What to do when you get stung by a bee
- Home Remedies for Bee Stings: What Works?
- Wasp Stings: Reaction Symptoms and Treatment
- How to Treat a Bee Sting Safely
Home Remedies for Bee Stings: What Works?
Whether you're allergic or not, it's a good idea to know how to treat bee or wasp stings. Treating bee and wasp stings depends on their severity. If it's been more than 10 years since your last tetanus booster, get a booster within the next few days. What to Do For Bumps, Bruises, Strains and Sprains.get does for
Wasp stings are common, especially during the warmer months when people are outside for longer periods of time. They can be uncomfortable, but most people recover quickly and without complications. Wasps, like bees and hornets, are equipped with a stinger for self-defense. However, even without a lodged stinger, wasp venom can cause significant pain and irritation. In either case, prompt treatment is important for alleviating symptoms and complications. The majority of people without sting allergies will show only minor symptoms during and after a wasp sting. The initial sensations can include sharp pain or burning at the sting site.
When it comes to being stung by a bee, you want to remove any stingers right away. The longer a bee's stinger stays in, the more venom it can release, and the more painful for the patient. It is OK to pull stingers out with your fingers, brush them off or get them out any way you can. The longer bee stingers are allowed to remain in the body, the more severe the reaction will be. Conventional wisdom says to scrape bee stingers away from the skin because pinching the venom sack could push extra venom into the patient. The truth is that how fast you get the stinger out is much more important than how you do it. The idea of scraping off a bee stinger turns out to be one of the biggest myths of first aid.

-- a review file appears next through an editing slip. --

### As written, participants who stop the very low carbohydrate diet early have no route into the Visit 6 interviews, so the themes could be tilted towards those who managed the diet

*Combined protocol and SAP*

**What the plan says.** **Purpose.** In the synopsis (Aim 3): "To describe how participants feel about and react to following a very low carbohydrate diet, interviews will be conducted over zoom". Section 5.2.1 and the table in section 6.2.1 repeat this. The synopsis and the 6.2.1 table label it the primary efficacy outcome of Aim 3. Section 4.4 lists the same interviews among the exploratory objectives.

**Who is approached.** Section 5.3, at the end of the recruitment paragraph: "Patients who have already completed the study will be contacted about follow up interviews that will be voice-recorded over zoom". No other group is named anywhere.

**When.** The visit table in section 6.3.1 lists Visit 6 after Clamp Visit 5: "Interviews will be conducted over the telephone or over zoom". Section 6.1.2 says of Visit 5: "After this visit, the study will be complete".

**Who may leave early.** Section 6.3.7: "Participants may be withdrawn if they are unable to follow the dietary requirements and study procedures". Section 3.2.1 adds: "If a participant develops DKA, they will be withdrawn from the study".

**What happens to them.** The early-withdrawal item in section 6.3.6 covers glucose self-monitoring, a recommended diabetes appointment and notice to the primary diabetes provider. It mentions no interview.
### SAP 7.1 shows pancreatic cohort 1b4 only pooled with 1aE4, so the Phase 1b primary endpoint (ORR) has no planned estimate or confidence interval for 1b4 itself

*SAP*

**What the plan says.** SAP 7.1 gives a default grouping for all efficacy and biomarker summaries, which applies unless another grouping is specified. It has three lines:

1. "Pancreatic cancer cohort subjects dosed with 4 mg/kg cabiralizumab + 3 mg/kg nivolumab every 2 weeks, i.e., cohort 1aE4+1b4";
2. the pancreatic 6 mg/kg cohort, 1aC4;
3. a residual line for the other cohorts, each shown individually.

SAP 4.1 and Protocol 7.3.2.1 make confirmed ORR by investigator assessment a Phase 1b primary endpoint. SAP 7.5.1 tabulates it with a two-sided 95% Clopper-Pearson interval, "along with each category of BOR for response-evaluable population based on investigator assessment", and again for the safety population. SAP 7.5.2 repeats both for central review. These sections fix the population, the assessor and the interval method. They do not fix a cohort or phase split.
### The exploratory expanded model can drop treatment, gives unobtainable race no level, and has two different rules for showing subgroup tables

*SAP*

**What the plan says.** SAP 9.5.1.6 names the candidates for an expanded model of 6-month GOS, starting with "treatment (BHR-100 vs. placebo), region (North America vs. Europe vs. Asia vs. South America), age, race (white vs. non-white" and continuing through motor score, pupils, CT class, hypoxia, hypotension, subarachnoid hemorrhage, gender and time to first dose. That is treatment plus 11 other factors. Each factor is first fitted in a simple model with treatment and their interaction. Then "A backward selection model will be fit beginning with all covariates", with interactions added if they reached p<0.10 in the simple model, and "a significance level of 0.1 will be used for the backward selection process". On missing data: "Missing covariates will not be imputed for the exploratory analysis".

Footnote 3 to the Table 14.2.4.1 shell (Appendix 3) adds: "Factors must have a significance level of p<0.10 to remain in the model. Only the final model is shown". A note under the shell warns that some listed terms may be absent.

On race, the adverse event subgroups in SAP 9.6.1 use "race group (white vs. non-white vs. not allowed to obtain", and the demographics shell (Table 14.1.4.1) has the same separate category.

It seems every family has their own secret remedy. In reality, these home remedies have no real scientific or medical basis. Taking the right steps can minimize the typical pain, redness, swelling, and itching that most people suffer after a sting. For people with a severe allergic reaction, the right response could save their life. However, a small percentage of people are allergic to insect stings and suffer a much more severe and dangerous reaction, known as a generalized reaction. Stings in these people may cause anaphylaxis and can be fatal. In fact, between 60 to 70 people in the U.
If you've had a reaction to bee stings that suggests you might be allergic to bee venom, your doctor may suggest one or both of the following tests:. Allergy skin tests and allergy blood tests are often used together to diagnose insect allergies. Your doctor may also want to test you for allergies to yellow jackets, hornets and wasps — which can cause allergic reactions similar to those of bee stings. For ordinary bee stings that do not cause an allergic reaction, home treatment is enough. Multiple stings or an allergic reaction, on the other hand, can be a medical emergency that requires immediate treatment.
Wasp Stings: Reaction Symptoms and Treatment
You may experience temporary sharp pain, swelling, redness, warmth, and itching at the sting site, but no serious complications. They can even be life-threatening.
How to Treat a Bee Sting Safely